1 Introduction

This research work is part of a project whose aim is to develop an innovative design framework for lower limb prosthesis design [1]. In particular, we refer to the module, named Socket Modelling Assistant (SMA), that permits to replicate the traditional, handmade socket design process and embeds design rules and orthopedic technicians’ knowledge.

One of the most important steps of socket design is the identification of critical zones that have to be modified to ensure the realization of a comfortable socket. In fact, due to the anatomical characteristic of the residuum, the appropriate pressure over specific areas is crucial to provide the right fit and prevent pain. We focused the attention on below knee residuum, which is characterized by the following critical zones (Fig. 1): patella, medial tibia, patella tendon, lateral femoral condyle, crest of the tibia, tibia terminal, head of the fibula, lateral tibia, popliteal depression and fibula end [2, 3].

Fig. 1.
figure 1

Anatomical zones of below knee residuum

Therefore, our main goal has been to develop a module to be integrated within SMA that can identify automatically the mentioned areas. Once they are recognized, SMA can perform the corresponding deformations, in automatic way, in order to create the so-called load and off-load socket zones [1].

The implemented recognition algorithm exploits a supervised learning approach [4], in which a number of artificial neural networks have been trained for the recognition of a specific anatomical zone. In particular, we focused on the automatic recognition of the patella, the patella tendon and the tibia terminal.

2 Training Dataset

Artificial Neural Networks (ANN) are machine learning computational models inspired by the biological brain and are useful to approximate complex functions that depend on a large number of inputs [5].

In supervised learning, a given ANN is trained with a samples dataset consisting of a number of input data and their corresponding correct output (usually computed/labeled by human experts). After the training, the ANN is able to estimate the transfer function between input and output and to generalize its response.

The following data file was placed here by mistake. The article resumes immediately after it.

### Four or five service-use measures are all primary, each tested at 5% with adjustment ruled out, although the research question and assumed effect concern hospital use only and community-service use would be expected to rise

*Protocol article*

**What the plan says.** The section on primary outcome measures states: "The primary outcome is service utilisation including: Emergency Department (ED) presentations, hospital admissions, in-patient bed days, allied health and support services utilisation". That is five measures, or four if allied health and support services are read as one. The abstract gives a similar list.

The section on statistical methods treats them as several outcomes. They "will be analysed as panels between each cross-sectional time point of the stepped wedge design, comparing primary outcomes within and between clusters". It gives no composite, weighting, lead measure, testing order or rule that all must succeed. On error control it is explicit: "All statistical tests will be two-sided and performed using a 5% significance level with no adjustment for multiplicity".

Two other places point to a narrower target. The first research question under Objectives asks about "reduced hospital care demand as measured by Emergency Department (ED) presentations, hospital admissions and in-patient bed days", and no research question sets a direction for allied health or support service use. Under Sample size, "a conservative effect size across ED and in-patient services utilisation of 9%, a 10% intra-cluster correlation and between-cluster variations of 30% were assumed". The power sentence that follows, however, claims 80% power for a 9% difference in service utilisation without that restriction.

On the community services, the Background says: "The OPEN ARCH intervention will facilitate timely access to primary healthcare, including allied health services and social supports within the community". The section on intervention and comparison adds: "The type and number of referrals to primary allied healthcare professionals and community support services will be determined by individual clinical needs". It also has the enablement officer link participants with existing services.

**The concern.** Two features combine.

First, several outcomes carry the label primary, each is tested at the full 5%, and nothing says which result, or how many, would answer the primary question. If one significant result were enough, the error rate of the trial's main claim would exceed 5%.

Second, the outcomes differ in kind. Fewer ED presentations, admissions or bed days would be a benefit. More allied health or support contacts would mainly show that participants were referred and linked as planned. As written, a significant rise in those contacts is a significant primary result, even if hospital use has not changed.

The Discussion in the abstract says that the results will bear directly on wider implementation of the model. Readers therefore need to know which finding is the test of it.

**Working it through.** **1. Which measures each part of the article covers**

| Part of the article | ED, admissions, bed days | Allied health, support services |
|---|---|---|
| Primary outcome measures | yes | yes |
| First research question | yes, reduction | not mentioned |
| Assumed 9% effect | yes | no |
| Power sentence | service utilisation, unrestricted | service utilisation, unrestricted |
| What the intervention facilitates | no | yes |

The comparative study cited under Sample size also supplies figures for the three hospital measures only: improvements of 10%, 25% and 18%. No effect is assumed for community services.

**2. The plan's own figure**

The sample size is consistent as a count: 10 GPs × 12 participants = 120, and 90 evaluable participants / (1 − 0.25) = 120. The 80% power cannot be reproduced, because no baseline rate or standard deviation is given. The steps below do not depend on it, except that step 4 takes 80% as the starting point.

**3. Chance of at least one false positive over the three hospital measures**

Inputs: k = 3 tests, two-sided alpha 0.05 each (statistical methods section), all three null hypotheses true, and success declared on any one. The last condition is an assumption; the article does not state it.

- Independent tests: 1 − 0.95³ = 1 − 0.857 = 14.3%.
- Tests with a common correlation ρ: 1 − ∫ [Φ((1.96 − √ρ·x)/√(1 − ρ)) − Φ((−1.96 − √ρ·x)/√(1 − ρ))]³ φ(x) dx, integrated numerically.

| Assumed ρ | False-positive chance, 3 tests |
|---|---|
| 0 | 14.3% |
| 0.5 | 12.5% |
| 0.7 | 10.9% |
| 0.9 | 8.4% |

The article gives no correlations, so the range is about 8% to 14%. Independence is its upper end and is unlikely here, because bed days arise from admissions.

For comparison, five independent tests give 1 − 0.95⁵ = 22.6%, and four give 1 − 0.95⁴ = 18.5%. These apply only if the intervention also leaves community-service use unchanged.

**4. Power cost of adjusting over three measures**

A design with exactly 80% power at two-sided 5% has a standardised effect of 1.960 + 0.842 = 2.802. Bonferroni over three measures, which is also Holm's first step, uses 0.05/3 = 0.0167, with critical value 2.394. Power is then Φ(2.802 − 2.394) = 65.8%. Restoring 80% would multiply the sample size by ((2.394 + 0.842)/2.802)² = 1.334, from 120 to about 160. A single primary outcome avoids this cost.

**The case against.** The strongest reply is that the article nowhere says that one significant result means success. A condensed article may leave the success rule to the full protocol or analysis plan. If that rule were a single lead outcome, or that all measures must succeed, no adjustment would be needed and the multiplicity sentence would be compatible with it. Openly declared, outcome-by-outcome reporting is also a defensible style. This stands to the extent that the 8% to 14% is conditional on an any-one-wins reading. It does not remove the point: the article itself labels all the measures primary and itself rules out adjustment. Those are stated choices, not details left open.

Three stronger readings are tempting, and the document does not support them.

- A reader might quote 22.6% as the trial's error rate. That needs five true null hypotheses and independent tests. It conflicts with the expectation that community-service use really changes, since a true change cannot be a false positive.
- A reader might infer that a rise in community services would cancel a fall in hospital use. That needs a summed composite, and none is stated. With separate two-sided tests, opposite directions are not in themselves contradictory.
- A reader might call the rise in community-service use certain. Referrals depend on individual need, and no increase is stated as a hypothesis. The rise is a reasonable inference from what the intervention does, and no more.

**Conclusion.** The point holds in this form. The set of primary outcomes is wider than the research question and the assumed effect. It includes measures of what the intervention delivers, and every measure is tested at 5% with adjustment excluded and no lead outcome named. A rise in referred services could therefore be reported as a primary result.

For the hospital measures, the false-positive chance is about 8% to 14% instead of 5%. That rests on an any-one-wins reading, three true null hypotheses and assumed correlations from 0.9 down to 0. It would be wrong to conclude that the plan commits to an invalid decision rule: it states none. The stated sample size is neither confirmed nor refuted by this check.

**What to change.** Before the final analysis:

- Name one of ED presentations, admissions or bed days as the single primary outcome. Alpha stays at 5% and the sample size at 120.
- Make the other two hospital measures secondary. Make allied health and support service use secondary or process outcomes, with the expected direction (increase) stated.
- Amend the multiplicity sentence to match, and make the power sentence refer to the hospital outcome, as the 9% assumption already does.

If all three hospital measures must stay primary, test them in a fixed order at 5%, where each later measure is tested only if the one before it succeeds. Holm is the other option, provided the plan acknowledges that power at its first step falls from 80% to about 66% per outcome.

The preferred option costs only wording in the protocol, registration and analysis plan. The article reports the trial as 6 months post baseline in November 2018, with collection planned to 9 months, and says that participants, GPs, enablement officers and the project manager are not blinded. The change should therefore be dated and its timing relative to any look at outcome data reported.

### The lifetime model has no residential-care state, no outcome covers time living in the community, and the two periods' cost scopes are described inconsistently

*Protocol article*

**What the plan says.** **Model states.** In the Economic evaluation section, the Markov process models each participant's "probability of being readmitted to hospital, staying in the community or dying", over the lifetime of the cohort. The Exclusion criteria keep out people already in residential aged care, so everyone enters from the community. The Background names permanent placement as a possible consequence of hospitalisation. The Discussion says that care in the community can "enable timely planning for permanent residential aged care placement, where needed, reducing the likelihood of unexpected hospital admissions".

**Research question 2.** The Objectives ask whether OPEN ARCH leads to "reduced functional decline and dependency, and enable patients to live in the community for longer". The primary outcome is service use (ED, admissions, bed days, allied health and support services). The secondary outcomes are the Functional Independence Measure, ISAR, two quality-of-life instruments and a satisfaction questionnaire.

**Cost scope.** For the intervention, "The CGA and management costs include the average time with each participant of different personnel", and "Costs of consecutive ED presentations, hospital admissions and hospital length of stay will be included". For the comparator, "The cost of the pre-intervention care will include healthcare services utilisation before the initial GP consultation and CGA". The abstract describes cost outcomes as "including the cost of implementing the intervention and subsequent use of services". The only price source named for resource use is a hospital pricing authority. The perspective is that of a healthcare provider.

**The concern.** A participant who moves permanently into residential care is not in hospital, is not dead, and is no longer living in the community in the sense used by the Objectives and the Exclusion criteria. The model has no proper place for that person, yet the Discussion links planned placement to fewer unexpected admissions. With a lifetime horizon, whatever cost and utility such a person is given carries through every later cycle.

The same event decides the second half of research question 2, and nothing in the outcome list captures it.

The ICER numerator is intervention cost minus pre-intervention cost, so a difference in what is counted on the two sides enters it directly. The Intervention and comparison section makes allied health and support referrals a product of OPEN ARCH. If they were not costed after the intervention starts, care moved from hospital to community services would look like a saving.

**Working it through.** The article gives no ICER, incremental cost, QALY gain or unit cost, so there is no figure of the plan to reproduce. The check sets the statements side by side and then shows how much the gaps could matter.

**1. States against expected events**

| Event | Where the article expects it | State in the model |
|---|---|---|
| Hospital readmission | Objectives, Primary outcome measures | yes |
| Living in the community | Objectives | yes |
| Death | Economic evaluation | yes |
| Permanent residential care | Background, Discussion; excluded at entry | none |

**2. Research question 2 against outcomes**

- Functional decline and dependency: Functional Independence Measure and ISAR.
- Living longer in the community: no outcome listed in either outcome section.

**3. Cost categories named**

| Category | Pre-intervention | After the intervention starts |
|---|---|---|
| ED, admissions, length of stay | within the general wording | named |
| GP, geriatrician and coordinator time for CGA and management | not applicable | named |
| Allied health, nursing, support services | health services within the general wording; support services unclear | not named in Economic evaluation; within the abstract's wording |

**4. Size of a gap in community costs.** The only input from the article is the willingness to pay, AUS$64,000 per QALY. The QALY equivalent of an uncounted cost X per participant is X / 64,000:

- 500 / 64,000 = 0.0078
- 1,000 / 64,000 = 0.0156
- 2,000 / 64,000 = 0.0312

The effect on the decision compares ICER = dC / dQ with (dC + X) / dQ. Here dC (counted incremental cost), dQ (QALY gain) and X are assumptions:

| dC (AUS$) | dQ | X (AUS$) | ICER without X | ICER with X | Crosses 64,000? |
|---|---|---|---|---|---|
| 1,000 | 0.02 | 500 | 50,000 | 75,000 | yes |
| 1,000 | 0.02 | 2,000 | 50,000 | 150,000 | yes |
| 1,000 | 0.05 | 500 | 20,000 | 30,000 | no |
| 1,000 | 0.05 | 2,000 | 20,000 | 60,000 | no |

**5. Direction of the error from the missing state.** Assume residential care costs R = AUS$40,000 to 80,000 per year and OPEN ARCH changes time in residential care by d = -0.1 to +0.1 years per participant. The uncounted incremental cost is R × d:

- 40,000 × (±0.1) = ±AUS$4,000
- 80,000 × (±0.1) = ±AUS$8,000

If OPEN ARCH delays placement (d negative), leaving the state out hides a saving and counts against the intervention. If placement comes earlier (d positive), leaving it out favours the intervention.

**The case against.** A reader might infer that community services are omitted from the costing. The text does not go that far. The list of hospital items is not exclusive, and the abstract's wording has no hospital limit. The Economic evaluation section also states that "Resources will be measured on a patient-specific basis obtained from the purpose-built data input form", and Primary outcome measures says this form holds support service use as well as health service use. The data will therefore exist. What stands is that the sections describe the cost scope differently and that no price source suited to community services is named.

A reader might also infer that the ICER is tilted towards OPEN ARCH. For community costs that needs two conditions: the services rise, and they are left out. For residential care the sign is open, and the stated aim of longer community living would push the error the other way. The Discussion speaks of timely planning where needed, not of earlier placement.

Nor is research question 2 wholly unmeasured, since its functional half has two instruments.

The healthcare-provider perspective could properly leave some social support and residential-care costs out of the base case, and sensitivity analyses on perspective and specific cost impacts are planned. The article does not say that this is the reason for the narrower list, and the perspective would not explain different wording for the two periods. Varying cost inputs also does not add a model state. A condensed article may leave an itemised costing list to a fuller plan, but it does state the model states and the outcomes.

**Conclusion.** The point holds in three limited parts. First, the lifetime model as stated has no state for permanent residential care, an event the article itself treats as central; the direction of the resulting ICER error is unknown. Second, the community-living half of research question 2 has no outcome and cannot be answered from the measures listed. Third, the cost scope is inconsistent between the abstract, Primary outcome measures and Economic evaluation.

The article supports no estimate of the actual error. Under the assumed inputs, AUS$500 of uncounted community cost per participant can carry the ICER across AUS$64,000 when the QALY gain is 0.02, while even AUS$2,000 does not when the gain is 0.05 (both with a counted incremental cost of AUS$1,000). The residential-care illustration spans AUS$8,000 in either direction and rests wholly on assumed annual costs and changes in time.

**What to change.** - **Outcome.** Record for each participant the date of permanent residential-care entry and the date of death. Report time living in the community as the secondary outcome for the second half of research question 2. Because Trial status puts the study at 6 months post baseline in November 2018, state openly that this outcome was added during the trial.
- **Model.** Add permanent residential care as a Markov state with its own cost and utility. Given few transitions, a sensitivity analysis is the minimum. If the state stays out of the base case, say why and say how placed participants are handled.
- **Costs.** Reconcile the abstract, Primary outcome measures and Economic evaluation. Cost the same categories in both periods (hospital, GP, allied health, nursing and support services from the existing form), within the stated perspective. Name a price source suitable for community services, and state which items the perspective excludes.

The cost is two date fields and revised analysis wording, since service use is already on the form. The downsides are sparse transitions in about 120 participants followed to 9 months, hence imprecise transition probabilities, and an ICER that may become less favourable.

In our specific case, the training dataset is composed by a set of 3D models of the residuum (STL files), on which prosthetists have labeled the anatomical zones. In particular, in order to carry out preliminary tests, experts marked the patella center, the patella tendon and the tibia terminal (Fig. 2).

Fig. 2.
figure 2

Patella, patella tendon and tibia terminal labelled by experts

One of the drawbacks of supervised learning is that it requires a good number of training data. This is an important issue because, due the nature of our context, it’s quite challenging to get a sufficient amount of lower limb residuum models.

We used 5 models as seed shapes to generate new residuum models. Performing random scaling and skewing geometric operations on each seed have generated a new set of models. The generated models are synthetic but are useful to train a recognition system, because they respect the proportions and shapes of a real human limb. Generation of new synthetic data by performing geometric transformations on real data is a useful technique used, for example, in optical character recognition systems [8].

Models generated from the first 4 seeds have been used to train the neural network (with a proportion of 80 % for the training set, and 20 % for the validation set), while the models generated from the fifth seed have been used to test the performance of the networks on new cases. The models distribution for the training, validation and test dataset is represented in Table 1.

Table 1. Dataset creation

3 Features Extraction

In order to convert the 3D geometric data in an input suitable for a neural network, we created a grid of 20 × 25 points in correspondence of the frontal view. Then, we casted a ray, perpendicular to the grid (Z axis), from each of the grid points, computing its intersection on the residuum model surface (Fig. 3).

Fig. 3.
figure 3

Ray casting on 3d model surface

The distances between the grid points plane and the intersection points represent our features, thus the neural network input is represented by a matrix of 20 × 25 distances. Distances have been normalized in −1.0 /+ 1.0 range (Fig. 4).